Sept. 9 was International FASD (Fetal Alcohol Spectrum Disorder) Awareness Day. Throughout Whitehorse, several activities celebrated the day.
There was a community lunch held at the Kwanlin Dün Cultural Centre with free hot lunch provided by two food trucks and live music.
The lunch was to celebrate individuals with FASD and the community that supports them, said Natalie Taylor, chair of the FASD Interagency Committee Awareness Sub-Committee.
Then on Main Street, there was an information booth and at the Fireweed Market, a booth offered mocktails.
Communities outside Whitehorse will also be holding their own events, Taylor said.
International FASD Awareness was first held on Sept. 9, 1999. The global day started when families across the world began “thinking about FASD”, said Taylor.
“There’s a lot of stigma around it and there didn’t seem to be a lot of awareness in the community about the disability,” said Taylor. “It was just a bunch of parents that got together who wanted recognition for their children.
“They are the ones who came up with the day and the ones who spearheaded it.”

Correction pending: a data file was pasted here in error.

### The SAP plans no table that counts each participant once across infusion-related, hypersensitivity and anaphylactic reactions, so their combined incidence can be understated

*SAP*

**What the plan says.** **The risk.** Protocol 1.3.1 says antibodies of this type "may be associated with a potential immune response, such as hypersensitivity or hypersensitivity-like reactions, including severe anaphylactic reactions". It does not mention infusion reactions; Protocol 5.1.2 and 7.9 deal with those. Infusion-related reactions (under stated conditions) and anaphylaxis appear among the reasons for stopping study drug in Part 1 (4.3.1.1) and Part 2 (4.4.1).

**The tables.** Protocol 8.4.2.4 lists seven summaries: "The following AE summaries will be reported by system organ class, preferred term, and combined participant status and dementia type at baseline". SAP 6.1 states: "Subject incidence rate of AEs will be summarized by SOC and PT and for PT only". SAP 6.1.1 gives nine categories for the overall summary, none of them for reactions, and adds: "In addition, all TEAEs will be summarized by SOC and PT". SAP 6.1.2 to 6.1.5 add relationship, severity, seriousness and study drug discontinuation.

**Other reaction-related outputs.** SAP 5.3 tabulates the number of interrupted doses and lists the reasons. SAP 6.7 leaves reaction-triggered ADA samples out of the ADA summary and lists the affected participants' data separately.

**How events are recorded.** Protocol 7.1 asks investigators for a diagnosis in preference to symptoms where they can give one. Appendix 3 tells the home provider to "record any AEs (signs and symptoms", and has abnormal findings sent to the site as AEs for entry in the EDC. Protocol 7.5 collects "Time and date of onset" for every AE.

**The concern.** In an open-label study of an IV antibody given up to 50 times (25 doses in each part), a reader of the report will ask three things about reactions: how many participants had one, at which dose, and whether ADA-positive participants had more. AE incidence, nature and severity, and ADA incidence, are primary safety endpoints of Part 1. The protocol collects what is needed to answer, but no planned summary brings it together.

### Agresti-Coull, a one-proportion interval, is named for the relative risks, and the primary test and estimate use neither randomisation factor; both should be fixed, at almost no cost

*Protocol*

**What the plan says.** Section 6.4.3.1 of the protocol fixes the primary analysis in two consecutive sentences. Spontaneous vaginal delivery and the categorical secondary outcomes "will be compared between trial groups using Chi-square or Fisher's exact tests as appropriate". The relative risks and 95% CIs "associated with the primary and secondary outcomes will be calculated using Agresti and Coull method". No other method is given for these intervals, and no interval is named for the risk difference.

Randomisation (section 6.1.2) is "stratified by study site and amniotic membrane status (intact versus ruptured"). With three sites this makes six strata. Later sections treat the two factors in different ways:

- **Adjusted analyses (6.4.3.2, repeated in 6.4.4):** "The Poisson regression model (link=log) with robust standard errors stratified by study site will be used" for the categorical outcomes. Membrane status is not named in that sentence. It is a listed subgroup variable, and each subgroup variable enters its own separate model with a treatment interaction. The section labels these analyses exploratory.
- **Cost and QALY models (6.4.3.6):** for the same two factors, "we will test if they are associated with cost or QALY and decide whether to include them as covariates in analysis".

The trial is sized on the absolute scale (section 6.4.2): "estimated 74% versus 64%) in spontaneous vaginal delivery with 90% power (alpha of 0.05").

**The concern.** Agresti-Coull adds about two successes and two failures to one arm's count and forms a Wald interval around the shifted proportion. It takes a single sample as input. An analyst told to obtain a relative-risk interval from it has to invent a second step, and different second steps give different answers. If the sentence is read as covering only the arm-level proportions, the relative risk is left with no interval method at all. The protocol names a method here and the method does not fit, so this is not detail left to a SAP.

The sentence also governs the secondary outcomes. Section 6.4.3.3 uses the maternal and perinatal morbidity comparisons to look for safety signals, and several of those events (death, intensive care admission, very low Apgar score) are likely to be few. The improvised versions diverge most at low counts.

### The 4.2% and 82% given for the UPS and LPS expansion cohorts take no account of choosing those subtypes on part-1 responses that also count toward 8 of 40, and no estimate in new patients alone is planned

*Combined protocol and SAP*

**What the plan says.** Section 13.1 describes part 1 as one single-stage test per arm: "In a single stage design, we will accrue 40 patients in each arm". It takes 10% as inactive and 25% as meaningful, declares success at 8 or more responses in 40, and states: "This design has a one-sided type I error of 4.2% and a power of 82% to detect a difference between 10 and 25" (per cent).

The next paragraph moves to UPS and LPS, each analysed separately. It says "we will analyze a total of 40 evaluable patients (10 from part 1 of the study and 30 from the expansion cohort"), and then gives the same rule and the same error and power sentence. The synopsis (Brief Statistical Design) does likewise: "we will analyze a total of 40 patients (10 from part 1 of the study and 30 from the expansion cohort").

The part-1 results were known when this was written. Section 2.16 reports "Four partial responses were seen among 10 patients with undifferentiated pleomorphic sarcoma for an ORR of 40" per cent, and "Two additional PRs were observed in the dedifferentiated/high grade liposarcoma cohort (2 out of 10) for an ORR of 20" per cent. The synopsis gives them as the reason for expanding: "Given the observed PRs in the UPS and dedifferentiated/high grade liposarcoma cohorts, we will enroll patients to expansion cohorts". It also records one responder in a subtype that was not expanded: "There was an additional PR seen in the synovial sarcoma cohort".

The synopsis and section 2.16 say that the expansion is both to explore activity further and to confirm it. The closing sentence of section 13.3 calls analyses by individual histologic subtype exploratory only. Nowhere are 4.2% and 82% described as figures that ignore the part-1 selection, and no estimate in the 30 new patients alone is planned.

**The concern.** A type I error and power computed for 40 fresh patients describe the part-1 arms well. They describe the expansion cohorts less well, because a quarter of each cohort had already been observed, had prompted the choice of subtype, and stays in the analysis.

The first organizers chose the ninth day of the ninth month to “recognize that we want to support healthy pregnancies for nine months.”
Taylor said it’s important to raise awareness about FASD because it’s “still the most prevalent neural development disability that is out there.”
“It’s really important to raise awareness that it is still something that is happening, but also recognize and honour individuals who have FASD,” said Taylor. “There are lots of individuals in our community that have FASD.”
Taylor said the day also brings awareness to the supports that those with FASD need in their lives.
“That’s why we celebrate this day,” said Taylor.
Taylor said many factors go into why someone may have a child with FASD.
“The thing we always try to say is that no mother wants to harm the baby, nobody sets out to have a child with FASD,” said Taylor. “I think we try to build awareness, but if you want to stop FASD, the biggest thing is to be supportive of women during pregnancy.”
During pregnancy, Taylor said it’s important to provide mothers alternative options to drinking alcohol and just raise people up.
“We need to provide them with the support they need while pregnant and after pregnancy as well,” said Taylor. “That’s how we can end FASD.”
Contact John Tonin at firstname.lastname@example.org